Comparison of Local versus General Anaesthesia for Carpal Tunnel Release

Research Article

Austin J Musculoskelet Disord. 2017; 4(2): 1043.

Comparison of Local versus General Anaesthesia for Carpal Tunnel Release

Karaca S¹*, Akpolat AO¹, Oztermeli A¹, Bildik C¹, Erdem MN² and Saygi B¹

1Department of Orthopaedics and Traumatology, Fatih Sultan Mehmet Training and Research Hospital, Turkey

2Department of Orthopaedics and Traumatology, Hisar Intercontinental Hospital, İstanbul, Turkey

*Corresponding author: Sinan Karaca, Fatih Sultan Mehmet Training and Research Hospital, Orthopaedics and Traumatology Clinic, 34856 Ataşehir/İstanbul, Turkey

Received: December 11, 2016; Accepted: March 09, 2017; Published: March 15, 2017


Purpose: Our aim was to compare the clinical results of patients had carpal tunnel release surgery under local anesthesia and general anesthesia.

Methods: We studied visual analogue scores and visual analogue patient satisfaction scores of 148 patients who underwent carpal tunnel release surgery. 100 patients who met the inclusion criteria were included in this study. There were 12 males 38 females in general anesthesia group and 15 males 35 females in local anesthesia group. The mean age in general anesthesia group was 51.4 (31-78) and in local anesthesia group was 54.4 (28-81).

Results: Visual analogue scores in general anesthesia group was 7.9 and decreased 2.9 postoperatively in local anesthesia group visual analogue score was 8.0 and decreased 2.9 postoperatively (p > 0.05). Visual analogue patient satisfaction score was 7.6 in general anesthesia group and 7.9 in local anesthesia group (p > 0.05).

Conclusion: A high percentage of patients reported high levels of satisfaction, excellent results and improvements in their quality of life in both group. As the VAS and VAPSS were considered the primary outcome measure, the results of our study show that the type of anaesthesia has no effect on the results of surgical treatment of CTS. There were no significant differences in clinical results between 2 groups.

Keywords: Carpal tunnel syndrome; Open surgery; Carpal tunnel release; Local anesthesia; General anesthesia


Carpal tunnel syndrome (CTS) is a common neuropathy, affecting the median nerve as it passes under the transverse carpal ligament [1]. CTS is described as a nerve compression at the wrist plane, CTS causes numbness and tingling in the hand and fingers. Sir James Paget defined CTS first in1853, and since then, in the 1950s a scientist named George Phalen popularized the diagnosis and treatment of CTS [2-4]. The aetiology of CTS is considered idiopathic in most cases but it is still controversial [5,6].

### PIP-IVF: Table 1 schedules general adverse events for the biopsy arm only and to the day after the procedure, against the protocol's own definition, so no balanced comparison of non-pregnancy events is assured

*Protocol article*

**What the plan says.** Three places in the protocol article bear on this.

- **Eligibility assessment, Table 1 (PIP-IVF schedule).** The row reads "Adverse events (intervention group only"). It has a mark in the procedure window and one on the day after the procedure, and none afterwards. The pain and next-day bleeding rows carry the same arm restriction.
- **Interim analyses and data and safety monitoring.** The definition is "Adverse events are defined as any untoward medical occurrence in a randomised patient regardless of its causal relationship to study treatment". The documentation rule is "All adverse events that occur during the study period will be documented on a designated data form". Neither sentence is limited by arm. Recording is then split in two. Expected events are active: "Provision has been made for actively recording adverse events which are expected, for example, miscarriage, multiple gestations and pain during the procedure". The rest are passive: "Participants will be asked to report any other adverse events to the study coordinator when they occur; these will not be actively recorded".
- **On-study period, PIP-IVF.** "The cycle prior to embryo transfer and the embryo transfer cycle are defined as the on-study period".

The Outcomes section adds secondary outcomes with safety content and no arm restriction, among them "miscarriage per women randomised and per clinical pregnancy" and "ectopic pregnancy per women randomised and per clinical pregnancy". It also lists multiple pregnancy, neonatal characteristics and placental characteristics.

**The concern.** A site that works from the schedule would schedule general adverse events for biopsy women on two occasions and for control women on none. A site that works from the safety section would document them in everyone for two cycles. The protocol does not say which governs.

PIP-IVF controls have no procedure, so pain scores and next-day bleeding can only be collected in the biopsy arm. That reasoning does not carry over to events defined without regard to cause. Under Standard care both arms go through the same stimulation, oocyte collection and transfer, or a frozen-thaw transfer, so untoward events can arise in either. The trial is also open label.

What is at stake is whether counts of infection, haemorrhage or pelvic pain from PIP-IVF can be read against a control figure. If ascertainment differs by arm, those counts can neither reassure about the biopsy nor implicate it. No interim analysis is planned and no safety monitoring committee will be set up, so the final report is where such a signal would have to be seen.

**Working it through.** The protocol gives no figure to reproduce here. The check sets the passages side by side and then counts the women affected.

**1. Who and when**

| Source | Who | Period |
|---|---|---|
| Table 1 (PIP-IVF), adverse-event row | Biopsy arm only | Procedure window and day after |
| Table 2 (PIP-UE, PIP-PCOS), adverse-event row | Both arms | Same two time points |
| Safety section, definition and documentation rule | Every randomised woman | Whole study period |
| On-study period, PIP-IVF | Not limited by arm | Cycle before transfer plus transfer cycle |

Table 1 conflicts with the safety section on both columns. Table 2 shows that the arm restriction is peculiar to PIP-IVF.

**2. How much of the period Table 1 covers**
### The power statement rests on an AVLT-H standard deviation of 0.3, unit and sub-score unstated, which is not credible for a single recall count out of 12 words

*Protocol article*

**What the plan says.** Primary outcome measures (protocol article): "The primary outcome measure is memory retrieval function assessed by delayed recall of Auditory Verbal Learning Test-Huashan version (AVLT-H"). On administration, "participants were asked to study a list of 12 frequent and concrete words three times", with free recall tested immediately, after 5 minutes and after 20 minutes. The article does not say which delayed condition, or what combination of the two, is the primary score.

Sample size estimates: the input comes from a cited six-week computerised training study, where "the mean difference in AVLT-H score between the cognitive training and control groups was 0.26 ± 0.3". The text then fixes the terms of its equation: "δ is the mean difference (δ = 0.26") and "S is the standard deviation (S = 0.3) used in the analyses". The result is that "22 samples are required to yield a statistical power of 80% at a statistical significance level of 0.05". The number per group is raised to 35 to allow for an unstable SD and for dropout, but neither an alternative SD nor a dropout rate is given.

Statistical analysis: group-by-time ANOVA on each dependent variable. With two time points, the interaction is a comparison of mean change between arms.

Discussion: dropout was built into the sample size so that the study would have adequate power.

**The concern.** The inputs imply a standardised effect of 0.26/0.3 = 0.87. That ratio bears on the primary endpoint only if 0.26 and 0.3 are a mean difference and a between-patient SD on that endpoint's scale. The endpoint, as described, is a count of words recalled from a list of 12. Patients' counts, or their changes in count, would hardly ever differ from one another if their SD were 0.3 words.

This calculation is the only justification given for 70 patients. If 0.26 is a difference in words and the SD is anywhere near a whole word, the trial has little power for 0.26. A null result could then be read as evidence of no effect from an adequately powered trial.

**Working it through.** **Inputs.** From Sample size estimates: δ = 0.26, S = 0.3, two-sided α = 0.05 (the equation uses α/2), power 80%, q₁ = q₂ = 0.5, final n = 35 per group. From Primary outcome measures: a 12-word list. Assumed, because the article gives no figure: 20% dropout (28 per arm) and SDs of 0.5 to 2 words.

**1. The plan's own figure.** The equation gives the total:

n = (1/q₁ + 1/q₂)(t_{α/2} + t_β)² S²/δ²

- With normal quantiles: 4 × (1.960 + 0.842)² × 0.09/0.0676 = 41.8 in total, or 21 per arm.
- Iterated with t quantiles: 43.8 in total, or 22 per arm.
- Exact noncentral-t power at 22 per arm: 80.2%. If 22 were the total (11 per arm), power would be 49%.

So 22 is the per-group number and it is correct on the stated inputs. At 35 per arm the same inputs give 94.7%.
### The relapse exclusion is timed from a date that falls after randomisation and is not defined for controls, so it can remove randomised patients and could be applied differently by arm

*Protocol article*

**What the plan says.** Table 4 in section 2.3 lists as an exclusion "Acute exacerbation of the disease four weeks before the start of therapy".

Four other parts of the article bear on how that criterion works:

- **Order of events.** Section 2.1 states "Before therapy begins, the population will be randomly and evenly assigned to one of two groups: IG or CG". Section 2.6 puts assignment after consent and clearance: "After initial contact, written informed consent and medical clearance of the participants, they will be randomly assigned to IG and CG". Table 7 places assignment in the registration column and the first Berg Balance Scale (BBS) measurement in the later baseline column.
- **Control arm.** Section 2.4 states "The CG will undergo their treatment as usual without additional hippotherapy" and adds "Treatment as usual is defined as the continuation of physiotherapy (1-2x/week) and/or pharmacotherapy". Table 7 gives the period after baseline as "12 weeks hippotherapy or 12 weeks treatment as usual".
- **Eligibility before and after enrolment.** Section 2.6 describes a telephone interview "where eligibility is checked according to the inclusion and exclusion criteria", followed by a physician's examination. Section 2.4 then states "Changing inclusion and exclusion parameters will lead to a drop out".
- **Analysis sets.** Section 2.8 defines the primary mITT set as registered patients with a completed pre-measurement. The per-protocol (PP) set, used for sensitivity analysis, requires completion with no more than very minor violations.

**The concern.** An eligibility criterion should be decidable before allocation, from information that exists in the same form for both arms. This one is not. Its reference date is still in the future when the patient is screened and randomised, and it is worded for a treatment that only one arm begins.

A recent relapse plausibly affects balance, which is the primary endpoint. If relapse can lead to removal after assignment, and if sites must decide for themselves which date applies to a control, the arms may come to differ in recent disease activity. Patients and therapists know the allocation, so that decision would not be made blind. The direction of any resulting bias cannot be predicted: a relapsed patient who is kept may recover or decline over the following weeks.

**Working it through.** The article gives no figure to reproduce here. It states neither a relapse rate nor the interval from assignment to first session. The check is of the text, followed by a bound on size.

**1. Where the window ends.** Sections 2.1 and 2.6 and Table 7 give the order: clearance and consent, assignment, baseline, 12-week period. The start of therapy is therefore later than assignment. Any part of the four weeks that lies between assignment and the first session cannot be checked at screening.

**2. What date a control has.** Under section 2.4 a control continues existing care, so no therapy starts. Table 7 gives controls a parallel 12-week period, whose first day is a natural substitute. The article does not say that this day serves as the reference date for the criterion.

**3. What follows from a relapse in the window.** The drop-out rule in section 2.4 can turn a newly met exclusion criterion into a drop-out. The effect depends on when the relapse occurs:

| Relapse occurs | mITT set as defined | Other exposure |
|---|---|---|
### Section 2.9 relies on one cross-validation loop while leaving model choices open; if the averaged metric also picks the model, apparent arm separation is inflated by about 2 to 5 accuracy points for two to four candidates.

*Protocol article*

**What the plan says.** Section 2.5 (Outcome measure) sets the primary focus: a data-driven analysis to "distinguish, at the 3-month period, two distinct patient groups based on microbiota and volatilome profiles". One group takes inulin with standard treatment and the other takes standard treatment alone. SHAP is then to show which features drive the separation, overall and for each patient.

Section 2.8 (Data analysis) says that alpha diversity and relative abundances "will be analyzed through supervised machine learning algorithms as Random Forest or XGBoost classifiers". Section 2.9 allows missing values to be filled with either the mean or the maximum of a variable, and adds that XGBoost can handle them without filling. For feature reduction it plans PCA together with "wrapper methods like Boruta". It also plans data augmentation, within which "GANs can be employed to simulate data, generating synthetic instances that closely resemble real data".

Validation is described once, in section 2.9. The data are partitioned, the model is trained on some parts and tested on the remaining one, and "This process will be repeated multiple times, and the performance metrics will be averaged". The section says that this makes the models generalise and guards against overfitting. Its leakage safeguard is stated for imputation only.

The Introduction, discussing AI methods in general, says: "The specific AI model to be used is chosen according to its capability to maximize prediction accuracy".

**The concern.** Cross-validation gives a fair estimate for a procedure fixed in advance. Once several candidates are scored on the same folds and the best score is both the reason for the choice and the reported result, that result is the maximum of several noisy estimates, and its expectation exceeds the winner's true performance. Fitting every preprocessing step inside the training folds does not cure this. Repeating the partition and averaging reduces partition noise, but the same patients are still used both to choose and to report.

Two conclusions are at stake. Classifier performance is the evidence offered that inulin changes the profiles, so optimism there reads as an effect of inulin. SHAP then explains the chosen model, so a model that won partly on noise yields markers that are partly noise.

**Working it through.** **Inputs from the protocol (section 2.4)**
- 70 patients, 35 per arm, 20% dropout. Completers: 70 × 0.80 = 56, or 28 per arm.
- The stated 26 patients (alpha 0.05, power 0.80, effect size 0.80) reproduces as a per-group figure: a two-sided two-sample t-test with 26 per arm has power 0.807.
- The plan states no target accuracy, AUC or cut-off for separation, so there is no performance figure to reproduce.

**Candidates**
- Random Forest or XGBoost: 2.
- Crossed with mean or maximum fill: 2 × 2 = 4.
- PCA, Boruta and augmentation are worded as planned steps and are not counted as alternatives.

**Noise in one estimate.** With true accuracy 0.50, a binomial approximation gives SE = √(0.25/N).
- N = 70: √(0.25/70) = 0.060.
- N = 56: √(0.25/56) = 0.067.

Conservative treatment consists of splinting or corticosteroid injections and surgical release of the carpal tunnel are the treatment method options [7-9]. There has been continued debate over the optimal management of this disease. Decision of the surgeon has consistently varied [10,11].

Carpal tunnel release (CTR) is known as an effective treatment for idiopathic CTS. CTR is performed with a variety of techniques such as endoscopic (ECTR) or open (OCTR). Literature has not got consensus on the superiority of any one technique to another [10-12].

Local anaesthesia (LA) and general anaesthesia (GA) are anaesthetic options on the surgical treatment of CTS. LA is safe, fast, and effective, but the injection could be painful [13,14]. In one recent series, about 10% of patients indicated that they would prefer another form of anaesthesia [15]. When applying the local anaesthetics under the skin patient could have pain and pain could make the patient uncomfortable. Also from the surgeon side discomfort of the patient could affect the surgical procedure and sometimes visualization of the surgical area could be difficult due to oedema caused by local anaesthetics. These problems in surgical procedure could affect the clinical results of the surgery. Sedation or GA could make the procedure more comfortable [16].

The aim of the present study was to compare the effects of the anaesthetic methods on the patient’s clinical results. To our knowledge this is the first report that compares the clinical outcomes of the open CTR with GA or LA.

Materials and Methods

Computerized patient database was searched to identify all patients with CTS who underwent open CTR between January 2009 and January 2013 at Fatih Sultan Mehmet Training and Research Hospital. The year 2013 was selected to ensure a minimum one-year follow-up. At the result of the search total of 148 patients (169 CTS hands) were found.

Of the 148 patients (169 CTS hands) 21 patients were operated bilaterally and excluded from study. Of the 127 patient operated monolaterally. One patient died from another reason and 14 patients was not available and excluded from the study. Fifty five patients operated with GA (group A) and 57 patients with LA (group B). The last available 50 monolateral patient operated by the same surgeon for each group included to the study (Figure 1).